‘How can we optimise our impact for the benefit of the people we serve’?

One of the primary motivations for pursuing growth/expansion is the pursuit of economies of scale.  In the NFP / For Purpose sector, mergers have often been considered as a ‘last resort’ solution by Boards and usually when facing financial stress.

Growth as a strategic objective is imperative and all avenues towards that growth must be explored for due diligence.

In recent and more turbulent times, organisations are becoming more proactive.  Boards and CEOs now increasingly recognise that mergers can provide a positive opportunity for them to ensure sustainability and success in achieving their fundamental purpose.

By combining resources in the backend, the new organisation can operate more efficiently. This offers a more secure basis to expand the organisation’s reach in terms of clients and/or members, fundraising, and philanthropy and/or donors.  Scale can be, and is, an important and fundamental consideration.

There is truth in saying that the status quo is no longer an option.

This means all options must be ‘on the table’ including growth through other than organic means.  Therefore, the question to ask ourselves is – ‘How can we optimise our impact for the benefit of the people we serve’?

Compensation Practices are a Key Component through Mergers

Compensation strategies and practices are a critical component of successful mergers and expansion strategies.  From our work in Remuneration consulting and advisory services over the last 20 years, too many organisations ignore a proper review and addressing of the often quite distinctive and inconsistent approaches to remuneration matters.

From the individual employment agreements, including reward arrangements, and the banding across the new organisation, to development and career opportunities, these critical elements are identified too late in the expansion process.

In the case of a merger, the main stages include feasibility, due diligence, integration and implementation.  While it may be flagged to be addressed, too often the pace of implementation squeezes the time available to review and resolve the new organisations’ compensation policies and practices.

Yet these are critical functions to review and assess that will require an alignment to ensure the new organisation is successful in delivering validation of its original decision.  To be successful the following ought to be considered:

  • Reviewing both organisations’ compensation policies in order to assess if there’s a cultural fit,
  • Identifying if there are key elements that may be ‘show-stoppers’,
  • Reporting to the merger team of key risks, costs and remedial actions that can resolve those matters, and
  • Mapping relevant and appropriate job descriptions for the newly merged organisation.

A well-structured salary approach, that is fair and easily communicated to all staff is essential.  

Professional expert input from an organisation that offers independent and reliable advice is recommended for sound decision-making and good governance.  

Getting this right ensures the new organisation is set up for strong staff retention and optimised for productivity.

Compensation Policy Alignment or Misalignment

In reviewing two organisations’ compensation policies, including:

  • Executive and general salary structures,
  • Job titles,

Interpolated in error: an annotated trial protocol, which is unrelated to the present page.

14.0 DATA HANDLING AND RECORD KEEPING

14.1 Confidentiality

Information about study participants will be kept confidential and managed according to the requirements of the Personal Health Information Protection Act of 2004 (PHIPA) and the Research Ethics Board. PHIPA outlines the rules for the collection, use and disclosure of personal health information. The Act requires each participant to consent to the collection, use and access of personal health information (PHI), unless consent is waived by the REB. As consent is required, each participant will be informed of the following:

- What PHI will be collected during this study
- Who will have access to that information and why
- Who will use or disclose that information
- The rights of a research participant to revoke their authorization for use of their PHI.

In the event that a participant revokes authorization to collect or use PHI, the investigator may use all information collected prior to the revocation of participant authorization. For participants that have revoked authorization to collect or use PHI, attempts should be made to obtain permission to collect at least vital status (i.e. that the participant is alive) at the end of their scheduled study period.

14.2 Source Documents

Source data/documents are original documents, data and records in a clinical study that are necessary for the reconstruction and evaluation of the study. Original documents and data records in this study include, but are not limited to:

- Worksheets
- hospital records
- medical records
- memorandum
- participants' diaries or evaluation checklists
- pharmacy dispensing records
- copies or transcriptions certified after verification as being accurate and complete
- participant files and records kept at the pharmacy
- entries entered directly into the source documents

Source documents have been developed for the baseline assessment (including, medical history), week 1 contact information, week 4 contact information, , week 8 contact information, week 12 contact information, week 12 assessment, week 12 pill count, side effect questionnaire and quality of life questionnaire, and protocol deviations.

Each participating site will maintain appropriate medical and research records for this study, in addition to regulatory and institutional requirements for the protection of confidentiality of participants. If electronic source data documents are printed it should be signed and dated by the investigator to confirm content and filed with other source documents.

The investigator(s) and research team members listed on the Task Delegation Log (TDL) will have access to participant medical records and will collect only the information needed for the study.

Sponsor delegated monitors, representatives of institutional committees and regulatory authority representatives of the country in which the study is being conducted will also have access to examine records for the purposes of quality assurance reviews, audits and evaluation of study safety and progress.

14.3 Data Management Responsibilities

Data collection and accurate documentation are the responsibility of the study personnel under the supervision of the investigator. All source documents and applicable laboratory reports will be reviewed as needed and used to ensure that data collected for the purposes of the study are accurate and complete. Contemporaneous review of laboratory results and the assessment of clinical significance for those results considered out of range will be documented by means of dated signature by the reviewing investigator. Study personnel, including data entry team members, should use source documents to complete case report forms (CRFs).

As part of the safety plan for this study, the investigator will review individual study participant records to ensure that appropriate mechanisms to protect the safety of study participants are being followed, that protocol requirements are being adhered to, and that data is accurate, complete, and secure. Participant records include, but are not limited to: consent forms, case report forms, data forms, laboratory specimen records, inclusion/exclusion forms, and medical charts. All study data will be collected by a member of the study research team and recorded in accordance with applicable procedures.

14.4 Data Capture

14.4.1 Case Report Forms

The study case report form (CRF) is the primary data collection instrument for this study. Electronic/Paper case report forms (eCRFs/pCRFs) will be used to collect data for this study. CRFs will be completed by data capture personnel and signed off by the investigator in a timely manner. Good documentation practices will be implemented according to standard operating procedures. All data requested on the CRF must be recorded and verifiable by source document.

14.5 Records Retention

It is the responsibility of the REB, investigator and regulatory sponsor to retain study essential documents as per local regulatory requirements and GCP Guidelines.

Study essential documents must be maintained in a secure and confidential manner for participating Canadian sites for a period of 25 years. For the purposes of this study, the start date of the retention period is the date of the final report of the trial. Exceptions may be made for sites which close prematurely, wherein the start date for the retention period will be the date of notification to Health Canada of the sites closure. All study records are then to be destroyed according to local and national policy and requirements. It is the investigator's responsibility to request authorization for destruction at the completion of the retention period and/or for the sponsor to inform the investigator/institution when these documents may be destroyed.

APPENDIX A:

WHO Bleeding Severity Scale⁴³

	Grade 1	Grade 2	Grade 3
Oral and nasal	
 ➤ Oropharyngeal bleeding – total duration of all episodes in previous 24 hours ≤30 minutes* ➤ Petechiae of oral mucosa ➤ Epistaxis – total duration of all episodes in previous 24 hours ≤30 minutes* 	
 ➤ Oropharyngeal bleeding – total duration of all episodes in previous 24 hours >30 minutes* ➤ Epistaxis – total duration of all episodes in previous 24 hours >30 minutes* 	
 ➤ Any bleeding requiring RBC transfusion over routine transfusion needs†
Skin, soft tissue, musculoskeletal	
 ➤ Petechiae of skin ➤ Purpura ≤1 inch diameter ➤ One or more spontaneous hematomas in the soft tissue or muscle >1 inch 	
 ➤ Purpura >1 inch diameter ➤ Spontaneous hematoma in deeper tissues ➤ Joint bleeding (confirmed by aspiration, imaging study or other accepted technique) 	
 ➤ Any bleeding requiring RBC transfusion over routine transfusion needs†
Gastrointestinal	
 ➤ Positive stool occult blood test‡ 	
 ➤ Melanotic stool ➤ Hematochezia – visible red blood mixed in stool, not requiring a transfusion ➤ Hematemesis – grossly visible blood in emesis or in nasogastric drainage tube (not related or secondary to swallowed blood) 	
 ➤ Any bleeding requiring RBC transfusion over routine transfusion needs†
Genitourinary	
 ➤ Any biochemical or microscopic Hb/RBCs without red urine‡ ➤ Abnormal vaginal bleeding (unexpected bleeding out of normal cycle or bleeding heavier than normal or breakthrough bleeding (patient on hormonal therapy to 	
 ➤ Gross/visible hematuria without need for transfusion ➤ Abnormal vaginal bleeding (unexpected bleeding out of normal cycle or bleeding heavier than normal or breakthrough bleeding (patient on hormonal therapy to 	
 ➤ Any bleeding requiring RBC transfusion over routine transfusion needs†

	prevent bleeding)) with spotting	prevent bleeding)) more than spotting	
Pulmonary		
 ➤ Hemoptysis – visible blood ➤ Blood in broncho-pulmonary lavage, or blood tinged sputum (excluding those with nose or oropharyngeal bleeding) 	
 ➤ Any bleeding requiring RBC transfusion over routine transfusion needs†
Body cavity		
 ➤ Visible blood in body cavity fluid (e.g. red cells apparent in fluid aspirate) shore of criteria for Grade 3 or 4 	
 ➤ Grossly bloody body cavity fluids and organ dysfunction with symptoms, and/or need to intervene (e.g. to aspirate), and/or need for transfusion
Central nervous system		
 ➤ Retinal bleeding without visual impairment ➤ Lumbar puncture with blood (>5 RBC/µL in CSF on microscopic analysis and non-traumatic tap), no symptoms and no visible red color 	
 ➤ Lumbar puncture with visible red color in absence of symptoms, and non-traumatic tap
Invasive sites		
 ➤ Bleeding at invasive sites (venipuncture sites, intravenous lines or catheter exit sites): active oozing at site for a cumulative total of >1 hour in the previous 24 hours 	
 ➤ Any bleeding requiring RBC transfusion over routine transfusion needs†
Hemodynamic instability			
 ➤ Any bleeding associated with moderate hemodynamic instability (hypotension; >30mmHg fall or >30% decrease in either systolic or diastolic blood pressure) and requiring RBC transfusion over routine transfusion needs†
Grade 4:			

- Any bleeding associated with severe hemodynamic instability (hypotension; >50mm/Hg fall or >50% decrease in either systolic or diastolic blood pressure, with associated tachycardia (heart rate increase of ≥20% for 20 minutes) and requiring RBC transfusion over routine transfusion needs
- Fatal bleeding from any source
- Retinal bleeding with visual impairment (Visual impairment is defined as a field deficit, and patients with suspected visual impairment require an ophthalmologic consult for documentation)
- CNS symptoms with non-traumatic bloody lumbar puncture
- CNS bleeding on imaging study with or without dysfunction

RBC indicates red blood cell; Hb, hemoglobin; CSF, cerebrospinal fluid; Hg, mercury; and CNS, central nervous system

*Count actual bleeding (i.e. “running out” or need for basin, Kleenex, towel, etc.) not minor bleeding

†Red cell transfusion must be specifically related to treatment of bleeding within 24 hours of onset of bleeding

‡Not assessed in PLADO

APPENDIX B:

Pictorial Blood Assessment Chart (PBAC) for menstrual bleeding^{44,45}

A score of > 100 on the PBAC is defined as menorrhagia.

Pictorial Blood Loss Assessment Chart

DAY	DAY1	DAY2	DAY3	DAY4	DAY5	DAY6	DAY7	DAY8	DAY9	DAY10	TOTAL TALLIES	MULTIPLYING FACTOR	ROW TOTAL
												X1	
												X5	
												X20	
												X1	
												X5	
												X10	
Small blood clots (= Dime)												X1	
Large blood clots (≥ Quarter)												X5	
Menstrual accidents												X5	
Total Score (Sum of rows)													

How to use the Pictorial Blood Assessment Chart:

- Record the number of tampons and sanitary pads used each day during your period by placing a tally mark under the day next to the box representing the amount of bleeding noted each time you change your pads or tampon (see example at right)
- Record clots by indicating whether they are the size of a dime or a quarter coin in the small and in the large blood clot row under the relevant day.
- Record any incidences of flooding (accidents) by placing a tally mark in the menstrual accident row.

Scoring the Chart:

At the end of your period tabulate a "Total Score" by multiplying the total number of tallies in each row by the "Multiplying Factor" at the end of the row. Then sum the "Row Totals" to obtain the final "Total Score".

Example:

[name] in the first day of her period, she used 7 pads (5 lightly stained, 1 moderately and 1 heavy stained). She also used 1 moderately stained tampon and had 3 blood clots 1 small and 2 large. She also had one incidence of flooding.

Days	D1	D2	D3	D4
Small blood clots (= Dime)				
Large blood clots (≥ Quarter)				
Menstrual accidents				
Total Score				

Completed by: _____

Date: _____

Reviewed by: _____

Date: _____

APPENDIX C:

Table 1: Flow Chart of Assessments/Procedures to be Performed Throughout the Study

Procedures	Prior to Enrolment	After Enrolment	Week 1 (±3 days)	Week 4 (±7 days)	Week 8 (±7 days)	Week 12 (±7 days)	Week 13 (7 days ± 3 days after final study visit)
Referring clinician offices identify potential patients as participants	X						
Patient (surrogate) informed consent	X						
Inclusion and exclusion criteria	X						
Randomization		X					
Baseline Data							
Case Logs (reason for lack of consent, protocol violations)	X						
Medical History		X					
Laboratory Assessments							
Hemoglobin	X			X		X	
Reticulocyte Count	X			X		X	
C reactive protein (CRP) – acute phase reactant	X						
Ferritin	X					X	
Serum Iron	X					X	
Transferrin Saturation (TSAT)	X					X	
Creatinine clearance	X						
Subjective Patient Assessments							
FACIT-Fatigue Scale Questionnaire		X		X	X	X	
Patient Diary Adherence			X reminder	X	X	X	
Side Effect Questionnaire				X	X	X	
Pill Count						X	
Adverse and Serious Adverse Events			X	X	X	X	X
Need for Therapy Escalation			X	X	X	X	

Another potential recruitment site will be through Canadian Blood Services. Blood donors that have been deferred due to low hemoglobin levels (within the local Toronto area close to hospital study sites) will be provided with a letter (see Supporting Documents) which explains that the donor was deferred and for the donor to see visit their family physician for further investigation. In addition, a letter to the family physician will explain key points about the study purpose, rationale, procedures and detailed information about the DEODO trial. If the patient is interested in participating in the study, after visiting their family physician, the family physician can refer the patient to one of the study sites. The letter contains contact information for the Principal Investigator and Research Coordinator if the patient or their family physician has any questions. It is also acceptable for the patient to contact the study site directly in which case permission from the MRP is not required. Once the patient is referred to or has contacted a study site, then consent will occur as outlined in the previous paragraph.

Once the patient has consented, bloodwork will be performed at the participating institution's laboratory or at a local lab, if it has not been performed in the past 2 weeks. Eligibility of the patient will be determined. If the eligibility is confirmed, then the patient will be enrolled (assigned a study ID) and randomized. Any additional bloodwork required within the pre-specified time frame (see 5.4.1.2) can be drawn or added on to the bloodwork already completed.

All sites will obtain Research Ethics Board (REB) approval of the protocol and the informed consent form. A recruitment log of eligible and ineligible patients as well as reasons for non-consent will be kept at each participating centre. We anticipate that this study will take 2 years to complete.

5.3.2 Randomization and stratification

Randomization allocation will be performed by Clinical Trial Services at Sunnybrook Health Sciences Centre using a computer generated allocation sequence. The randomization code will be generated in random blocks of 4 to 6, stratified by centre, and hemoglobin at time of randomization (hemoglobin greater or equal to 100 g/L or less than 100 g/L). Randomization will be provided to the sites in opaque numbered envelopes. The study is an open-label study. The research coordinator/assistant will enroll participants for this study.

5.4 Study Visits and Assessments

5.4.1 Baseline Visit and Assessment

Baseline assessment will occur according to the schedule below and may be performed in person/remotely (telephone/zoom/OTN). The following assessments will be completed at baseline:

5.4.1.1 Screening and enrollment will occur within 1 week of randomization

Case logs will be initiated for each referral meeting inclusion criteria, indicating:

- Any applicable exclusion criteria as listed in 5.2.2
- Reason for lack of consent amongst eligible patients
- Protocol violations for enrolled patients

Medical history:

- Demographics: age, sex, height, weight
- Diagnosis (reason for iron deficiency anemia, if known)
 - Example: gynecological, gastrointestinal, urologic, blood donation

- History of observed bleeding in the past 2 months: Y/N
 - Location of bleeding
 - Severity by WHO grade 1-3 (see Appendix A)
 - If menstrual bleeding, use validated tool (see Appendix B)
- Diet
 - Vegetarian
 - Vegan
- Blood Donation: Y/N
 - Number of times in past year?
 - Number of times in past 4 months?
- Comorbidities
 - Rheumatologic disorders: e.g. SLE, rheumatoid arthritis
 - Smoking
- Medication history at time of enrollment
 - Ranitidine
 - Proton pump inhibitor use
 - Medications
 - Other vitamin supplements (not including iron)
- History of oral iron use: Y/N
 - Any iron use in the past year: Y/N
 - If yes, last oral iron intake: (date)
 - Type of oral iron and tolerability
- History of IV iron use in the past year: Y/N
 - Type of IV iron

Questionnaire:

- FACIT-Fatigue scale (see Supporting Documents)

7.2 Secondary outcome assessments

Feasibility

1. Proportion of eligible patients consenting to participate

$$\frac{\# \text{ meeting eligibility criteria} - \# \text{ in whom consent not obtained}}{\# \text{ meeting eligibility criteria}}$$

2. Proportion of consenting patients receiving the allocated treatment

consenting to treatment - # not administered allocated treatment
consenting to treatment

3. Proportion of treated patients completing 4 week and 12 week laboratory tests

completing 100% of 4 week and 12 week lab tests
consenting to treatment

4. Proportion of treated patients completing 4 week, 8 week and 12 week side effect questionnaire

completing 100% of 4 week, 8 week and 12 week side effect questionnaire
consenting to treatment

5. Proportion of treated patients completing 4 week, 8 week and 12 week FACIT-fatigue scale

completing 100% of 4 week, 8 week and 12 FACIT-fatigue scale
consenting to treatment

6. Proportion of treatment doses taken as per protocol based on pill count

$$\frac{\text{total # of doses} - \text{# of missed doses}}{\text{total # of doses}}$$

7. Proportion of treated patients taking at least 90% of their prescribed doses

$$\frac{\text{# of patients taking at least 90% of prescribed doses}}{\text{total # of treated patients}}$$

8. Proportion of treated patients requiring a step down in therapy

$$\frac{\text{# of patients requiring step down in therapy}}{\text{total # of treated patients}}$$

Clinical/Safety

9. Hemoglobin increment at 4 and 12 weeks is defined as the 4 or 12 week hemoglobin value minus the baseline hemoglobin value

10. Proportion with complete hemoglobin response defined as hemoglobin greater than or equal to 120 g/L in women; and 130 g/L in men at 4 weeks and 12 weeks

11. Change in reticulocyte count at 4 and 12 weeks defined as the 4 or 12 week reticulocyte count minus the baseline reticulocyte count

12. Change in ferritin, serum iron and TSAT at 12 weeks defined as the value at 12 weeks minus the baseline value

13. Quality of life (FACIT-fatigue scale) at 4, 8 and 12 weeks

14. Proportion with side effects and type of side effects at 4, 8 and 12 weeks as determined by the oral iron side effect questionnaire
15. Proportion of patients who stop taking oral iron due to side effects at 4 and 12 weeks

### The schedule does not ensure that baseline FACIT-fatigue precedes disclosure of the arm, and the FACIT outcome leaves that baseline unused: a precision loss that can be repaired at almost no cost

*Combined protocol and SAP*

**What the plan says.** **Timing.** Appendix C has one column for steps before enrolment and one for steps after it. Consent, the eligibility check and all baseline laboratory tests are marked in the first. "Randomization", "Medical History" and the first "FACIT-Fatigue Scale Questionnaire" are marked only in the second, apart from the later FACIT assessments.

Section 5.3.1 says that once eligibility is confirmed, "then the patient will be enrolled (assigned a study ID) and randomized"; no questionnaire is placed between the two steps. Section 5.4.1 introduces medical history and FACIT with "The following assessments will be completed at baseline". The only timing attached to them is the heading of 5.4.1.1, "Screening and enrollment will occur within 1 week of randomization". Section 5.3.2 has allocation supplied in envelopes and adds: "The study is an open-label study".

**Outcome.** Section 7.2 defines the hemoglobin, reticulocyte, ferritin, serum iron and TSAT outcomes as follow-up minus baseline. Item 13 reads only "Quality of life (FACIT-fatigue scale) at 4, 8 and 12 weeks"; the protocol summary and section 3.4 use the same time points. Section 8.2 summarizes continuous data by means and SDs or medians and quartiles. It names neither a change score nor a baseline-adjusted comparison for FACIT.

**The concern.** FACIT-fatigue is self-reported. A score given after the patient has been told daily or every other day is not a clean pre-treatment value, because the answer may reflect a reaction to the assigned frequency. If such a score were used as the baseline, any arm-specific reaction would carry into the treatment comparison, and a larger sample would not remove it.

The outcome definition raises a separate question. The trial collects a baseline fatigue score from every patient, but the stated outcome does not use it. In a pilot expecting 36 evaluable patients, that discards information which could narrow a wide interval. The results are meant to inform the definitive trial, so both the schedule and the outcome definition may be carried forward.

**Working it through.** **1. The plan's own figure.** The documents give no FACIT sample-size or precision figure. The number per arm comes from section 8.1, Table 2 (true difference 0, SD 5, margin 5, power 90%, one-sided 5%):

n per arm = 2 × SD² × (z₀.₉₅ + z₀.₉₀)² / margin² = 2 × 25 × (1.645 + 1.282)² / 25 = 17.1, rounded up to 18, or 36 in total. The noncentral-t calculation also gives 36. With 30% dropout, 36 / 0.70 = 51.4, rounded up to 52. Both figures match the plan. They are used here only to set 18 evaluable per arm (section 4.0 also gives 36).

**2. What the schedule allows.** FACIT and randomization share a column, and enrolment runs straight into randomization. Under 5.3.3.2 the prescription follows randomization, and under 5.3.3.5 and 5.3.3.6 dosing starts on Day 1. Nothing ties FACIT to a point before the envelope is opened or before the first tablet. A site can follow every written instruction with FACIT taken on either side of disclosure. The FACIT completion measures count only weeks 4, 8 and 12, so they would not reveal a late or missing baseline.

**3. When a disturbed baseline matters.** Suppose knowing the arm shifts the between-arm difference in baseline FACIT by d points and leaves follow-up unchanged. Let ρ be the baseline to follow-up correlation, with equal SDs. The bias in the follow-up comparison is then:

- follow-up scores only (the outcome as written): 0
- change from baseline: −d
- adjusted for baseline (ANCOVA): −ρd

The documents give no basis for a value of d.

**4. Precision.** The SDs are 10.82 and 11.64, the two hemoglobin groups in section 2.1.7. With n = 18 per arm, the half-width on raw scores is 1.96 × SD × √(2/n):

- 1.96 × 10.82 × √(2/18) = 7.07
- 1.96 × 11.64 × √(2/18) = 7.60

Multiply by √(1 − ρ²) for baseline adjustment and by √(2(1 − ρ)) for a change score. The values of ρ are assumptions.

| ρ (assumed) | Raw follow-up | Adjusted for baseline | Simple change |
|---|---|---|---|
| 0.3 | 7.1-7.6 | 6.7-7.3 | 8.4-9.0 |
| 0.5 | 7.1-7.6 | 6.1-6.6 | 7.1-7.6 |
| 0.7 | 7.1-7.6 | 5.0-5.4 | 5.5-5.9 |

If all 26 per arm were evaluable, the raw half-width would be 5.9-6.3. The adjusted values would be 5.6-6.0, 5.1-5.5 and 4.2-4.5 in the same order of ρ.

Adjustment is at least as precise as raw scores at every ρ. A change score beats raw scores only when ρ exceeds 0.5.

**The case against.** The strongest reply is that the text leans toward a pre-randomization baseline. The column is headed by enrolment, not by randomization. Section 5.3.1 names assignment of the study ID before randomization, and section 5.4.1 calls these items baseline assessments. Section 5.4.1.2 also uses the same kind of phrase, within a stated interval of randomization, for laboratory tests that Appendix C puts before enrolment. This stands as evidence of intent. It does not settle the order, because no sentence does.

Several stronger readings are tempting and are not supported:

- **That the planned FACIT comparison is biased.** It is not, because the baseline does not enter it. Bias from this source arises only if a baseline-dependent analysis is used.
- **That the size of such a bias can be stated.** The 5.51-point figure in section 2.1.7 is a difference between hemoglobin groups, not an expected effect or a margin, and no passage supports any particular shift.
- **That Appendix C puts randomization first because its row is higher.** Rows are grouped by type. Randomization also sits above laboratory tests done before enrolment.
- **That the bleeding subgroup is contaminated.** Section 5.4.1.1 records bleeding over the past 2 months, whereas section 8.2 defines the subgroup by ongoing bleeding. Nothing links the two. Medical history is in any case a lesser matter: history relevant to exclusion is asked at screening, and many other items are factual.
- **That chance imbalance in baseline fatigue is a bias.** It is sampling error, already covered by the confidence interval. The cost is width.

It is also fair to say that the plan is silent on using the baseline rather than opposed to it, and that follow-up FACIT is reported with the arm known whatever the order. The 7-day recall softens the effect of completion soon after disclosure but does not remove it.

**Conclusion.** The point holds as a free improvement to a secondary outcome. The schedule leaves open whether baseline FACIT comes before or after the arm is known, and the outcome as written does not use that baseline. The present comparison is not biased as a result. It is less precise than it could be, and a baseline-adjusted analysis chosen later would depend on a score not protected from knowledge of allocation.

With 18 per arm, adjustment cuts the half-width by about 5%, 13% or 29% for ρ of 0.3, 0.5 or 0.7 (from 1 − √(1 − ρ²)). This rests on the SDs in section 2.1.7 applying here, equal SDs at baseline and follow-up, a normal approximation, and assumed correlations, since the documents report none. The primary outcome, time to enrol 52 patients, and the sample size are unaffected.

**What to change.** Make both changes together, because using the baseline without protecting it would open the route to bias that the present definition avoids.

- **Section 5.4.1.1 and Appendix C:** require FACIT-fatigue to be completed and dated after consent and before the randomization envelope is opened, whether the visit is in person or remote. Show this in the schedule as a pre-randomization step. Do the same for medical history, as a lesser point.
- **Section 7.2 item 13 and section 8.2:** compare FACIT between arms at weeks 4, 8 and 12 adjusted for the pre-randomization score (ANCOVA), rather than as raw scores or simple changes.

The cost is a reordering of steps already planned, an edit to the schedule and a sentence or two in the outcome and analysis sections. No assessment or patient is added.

• Performance evaluations, and
  • Incentive measures,

you will often get a sense of the sheer magnitude of differences and/or similarities of how the two organisations operate.  For example, one organisation may use a team approach to rewards & incentives, while the other is using an individual approach. How this is addressed will have a huge impact on the productivity and success of the new entity.

It not only requires mapping of all employees across the new salary structure, but also addressing the nuances that are raised with possible differences in the number of pay grades.

Starting afresh sounds both logical and sensible.  However, it is not always the right solution to implement a brand-new compensation system.

Possible risks and knowing the costs

Finally, let’s remember the sheer administrative complexities when undertaking the introduction and implementation of a brand-new compensation program, or pursuing the combining of two programs and/or systems.  It is not only an enormous task, but it cannot be rushed – an appropriate allocation of time is essential to its success.

From our experience, you should not underestimate how long it takes and how complex it can be, factoring all the potential delays. All these things come at a cost.

What we often don’t realise in a merger arrangement is the myriad of items that are touched by compensation matters.  Being aware and addressing them upfront diminishes your stress levels as well as those of your staff.

Rewards & Incentives Have Broader Implications

Rewards and incentives can assist in reinforcing your desired culture and values.

Reward and incentivise desired behaviours to reinforce the culture you want by determining what behaviours should be recognised, rewarded, and celebrated.

It’s critical to balance both intrinsic and extrinsic motivators to ensure staff engagement is optimised.

Takeaway Points

All facets of compensation communicate value to staff.  When there is a lack of alignment, there can be confusion about what the organisation values and why.  Done well, this can support staff motivation and reinforce the organisation’s culture and values.

With over 20 years’ experience working with NFP and For Purpose organisations, Enterprise Care has assisted with all elements of remuneration.

  • Self-service benchmarking through an interactive online portal,
  • Bespoke consulting, and
  • Advisory services.

Find out more here or email us to receive a bespoke proposal based on your unique requirements.